So while faith requires, at least in the order of execution, pride of place, it cannot survive without hope.   Pope Benedict, for example, has written very beautifully of faith, calling it a liberation, no less, “of my I from its preoccupation with self … that sets me free to respond to the Father, to speak the Yes of love … a breaking out of the isolation that is the malady of my I … a breaking open of the door of my subjectivity.”  But unless that faith be activated by hope, which is the very door itself that needs to be broken open from the other side, faith cannot effect the passage we require to enter into the Kingdom.  Without hope, in other words, faith simply hasn’t the motive power to propel the soul into the arms of God.

And what is this hope but the sheer irrepressibility of holy desire, of desire supernaturalized by grace, for the blessed outcome of a life that was never ours to begin with.  “Christ is held by the hand of hope,” writes Paschasius Radbert, a wonderful Frankish theologian of the Carolingian period whom Pieper cites.  “We hold him and are held.  But it is a greater good that we are held by Christ than that we hold him.  For we can hold him only so long as we are held by him.”  In short, we are not our own.  We have all been bought at a price, a terrible price borne by the Son of God.  We are not in charge of anything except maybe the sins we commit.  Of these we may assume complete ownership.  But mastery of our fate is not ours to confer, never mind the copybook maxims telling us in rolling Promethean periods to seize the day, take the bull by the horns, wrest control of our lives.

“I am the master of my fate,” declaimed William Ernest Henley in his famous ode to the power of the will: “I am the captain of my soul.”   Rubbish.  The only captains of the soul, of those who believe most in themselves, are the inmates of local lunatic asylums, as Chesterton wittily reminded his publisher while strolling amiably along a London street one day.  (It was their exchange that prompted his masterpiece Orthodoxy.)

Here, then, is the whole paradox of hope, that it is aimed always at something whose possession does not finally depend on us.  It is not our business to steal fire from the gods; our task is to wait with hope on the fire that falls from the Holy Ghost.

“Life in a prison cell reminds me a great deal of Advent,” wrote Dietrich Bonhoeffer shortly before Christmas of 1943.  “One waits and hopes and putters around.  But in the end what we do is of little consequence.  The door is shut, and it can only be opened from the outside.”  Which, in the case of Pastor Bonhoeffer, took place some eighteen months later when the Nazis led him out to be hanged.  Faith, you might say, was the belief that would bind him over to a life of witness, to an ideal of heroism so pure as to eventuate in his becoming a martyr.   But only hope could account for that door being thrown open in the first place, allowing for that final unforeseen in-breaking of God to set the soul free from the clutches of evil and destructive men.  For what distinguishes the Christian is the fact that unlike those who live without hope, we who are filled with it are quite serenely fixated on the future; we know how the story ends and that it will not leave us bereft at the last.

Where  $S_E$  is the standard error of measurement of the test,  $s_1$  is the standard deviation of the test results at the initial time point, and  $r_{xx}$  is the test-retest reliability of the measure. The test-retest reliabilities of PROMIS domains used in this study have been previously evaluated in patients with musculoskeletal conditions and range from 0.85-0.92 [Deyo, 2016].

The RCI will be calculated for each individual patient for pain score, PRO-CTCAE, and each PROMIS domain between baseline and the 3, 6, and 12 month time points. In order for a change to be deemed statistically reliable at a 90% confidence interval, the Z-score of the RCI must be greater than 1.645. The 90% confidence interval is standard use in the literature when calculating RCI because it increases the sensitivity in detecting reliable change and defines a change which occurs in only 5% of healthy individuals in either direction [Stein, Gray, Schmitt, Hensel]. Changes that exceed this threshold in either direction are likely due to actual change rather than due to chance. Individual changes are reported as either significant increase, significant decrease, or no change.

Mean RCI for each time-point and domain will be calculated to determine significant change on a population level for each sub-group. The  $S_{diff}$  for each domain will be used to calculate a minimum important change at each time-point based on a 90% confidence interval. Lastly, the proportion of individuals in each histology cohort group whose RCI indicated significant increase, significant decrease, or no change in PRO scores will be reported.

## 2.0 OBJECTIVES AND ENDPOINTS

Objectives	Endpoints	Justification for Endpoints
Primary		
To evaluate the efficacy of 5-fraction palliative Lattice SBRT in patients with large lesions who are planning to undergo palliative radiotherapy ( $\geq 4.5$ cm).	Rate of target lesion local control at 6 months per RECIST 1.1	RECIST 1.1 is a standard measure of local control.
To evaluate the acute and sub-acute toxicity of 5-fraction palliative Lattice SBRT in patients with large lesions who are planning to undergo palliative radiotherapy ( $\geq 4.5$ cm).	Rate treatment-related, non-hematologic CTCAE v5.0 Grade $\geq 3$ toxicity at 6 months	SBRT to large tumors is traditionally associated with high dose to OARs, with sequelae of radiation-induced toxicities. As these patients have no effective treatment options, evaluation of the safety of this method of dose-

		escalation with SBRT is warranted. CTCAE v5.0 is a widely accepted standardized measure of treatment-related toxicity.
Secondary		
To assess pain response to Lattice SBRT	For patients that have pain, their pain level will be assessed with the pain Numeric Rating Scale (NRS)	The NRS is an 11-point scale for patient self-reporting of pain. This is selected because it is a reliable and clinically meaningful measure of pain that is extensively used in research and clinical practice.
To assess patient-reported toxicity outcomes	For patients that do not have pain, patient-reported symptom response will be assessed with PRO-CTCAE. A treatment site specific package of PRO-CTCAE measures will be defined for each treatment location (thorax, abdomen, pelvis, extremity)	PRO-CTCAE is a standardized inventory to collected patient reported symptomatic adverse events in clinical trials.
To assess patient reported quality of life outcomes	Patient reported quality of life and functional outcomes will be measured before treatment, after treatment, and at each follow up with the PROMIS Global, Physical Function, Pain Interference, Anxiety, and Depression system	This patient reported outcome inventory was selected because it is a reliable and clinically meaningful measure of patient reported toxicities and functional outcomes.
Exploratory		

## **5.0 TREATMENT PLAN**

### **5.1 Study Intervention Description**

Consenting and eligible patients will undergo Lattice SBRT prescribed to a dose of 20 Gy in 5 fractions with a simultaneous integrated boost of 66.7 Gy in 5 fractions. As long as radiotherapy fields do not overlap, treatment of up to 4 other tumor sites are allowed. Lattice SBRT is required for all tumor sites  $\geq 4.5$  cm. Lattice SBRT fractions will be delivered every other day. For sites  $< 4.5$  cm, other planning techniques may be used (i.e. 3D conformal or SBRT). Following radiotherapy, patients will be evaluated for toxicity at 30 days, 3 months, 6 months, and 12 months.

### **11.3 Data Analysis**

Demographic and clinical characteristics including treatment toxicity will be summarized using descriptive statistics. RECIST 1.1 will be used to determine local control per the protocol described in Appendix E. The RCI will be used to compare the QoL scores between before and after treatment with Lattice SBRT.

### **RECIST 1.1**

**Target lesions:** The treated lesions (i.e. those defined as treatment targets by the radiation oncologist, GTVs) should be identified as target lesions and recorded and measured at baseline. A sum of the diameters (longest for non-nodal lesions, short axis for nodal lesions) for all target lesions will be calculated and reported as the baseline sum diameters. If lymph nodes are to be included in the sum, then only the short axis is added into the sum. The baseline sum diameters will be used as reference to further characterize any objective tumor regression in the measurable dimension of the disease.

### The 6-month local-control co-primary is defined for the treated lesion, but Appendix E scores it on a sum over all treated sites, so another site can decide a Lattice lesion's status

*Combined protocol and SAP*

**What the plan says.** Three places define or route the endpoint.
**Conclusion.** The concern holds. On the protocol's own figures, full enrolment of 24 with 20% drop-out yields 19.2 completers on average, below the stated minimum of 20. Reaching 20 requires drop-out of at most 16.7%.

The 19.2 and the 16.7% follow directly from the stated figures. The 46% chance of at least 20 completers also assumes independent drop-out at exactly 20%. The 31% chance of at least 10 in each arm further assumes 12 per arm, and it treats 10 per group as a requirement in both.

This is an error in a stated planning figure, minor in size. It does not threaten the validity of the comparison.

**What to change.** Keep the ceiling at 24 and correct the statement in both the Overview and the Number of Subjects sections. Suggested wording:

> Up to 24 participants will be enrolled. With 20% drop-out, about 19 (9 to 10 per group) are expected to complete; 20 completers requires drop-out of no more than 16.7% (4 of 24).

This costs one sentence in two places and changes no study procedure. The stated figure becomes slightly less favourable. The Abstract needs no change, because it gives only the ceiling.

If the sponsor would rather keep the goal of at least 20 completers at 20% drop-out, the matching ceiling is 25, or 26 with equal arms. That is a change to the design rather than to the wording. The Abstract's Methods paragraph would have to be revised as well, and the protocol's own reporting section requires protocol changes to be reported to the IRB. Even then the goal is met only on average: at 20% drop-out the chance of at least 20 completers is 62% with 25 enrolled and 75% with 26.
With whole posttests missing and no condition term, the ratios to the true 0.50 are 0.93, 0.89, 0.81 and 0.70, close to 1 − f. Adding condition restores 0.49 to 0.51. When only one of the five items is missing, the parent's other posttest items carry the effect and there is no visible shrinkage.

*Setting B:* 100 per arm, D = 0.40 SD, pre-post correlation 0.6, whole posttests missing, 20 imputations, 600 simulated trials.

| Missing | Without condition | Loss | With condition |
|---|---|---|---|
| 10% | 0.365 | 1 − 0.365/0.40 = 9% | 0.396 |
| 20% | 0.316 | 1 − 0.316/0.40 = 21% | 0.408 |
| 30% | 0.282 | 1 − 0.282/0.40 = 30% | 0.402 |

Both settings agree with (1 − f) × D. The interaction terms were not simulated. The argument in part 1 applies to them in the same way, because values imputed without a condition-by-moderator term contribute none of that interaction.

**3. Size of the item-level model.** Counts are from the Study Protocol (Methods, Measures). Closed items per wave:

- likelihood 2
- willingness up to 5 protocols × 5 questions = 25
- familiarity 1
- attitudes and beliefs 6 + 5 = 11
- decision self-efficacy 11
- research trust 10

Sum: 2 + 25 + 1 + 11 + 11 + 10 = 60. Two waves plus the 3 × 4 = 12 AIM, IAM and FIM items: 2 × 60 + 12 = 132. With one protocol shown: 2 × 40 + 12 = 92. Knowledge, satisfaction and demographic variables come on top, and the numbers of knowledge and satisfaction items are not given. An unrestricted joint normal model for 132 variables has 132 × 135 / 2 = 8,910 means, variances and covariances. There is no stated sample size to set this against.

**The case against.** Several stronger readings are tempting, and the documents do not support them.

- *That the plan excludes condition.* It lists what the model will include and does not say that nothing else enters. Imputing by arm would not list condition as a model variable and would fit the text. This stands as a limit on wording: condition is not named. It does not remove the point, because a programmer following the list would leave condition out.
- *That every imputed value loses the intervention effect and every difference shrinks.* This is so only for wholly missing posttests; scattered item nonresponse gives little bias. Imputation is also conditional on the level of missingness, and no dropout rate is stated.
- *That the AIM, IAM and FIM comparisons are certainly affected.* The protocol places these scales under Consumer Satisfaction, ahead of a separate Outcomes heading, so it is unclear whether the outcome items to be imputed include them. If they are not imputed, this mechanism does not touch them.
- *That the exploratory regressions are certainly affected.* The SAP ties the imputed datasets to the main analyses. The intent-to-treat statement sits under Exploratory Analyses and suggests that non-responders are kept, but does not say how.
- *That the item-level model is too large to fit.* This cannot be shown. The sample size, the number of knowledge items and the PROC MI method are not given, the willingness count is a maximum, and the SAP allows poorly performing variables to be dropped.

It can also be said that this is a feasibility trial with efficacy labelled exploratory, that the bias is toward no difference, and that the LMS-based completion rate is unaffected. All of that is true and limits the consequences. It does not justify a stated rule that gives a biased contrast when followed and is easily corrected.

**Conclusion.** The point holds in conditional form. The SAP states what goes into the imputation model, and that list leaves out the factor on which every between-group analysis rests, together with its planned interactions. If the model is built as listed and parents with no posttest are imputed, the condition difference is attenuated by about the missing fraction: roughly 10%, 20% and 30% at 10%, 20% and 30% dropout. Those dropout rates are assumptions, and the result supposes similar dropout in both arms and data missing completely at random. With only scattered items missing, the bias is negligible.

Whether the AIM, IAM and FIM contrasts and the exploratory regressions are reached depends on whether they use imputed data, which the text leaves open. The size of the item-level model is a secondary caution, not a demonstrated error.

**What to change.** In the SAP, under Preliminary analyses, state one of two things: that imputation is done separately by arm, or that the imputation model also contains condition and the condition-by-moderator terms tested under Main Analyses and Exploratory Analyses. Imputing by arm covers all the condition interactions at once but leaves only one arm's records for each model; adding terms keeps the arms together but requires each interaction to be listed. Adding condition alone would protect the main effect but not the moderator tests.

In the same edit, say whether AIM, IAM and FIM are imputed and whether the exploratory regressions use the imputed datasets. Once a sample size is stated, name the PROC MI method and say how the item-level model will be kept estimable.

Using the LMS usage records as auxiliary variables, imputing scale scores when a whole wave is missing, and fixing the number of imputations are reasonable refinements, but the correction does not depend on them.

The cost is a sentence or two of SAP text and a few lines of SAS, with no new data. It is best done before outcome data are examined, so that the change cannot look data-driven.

“The dark door of time, of the future, has been thrown open,” Pope Benedict tells us in Spe Salvi, his moving encyclical on hope.  And because it is the aim of Advent to bring all this to mind, we need to keep this time holy, for it is a hallowed time we spend in waiting for God.  Pray that when he does come he won’t find us at the  shopping mall.

Editor’s note: The image above is a photograph of Dietrich Bonhoeffer.

Regis Martin

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Regis Martin is Professor of Theology and Faculty Associate with the Veritas Center for Ethics in Public Life at the Franciscan University of Steubenville. He earned a licentiate and a doctorate in sacred theology from the Pontifical University of St. Thomas Aquinas in Rome. Martin is the author of a number of books, including Still Point: Loss, Longing, and Our Search for God (2012) and The Beggar's Banquet (Emmaus Road). His most recent book, also published by Emmaus Road, is called Witness to Wonder: The World of Catholic Sacrament. He resides in Steubenville, Ohio, with his wife and ten children.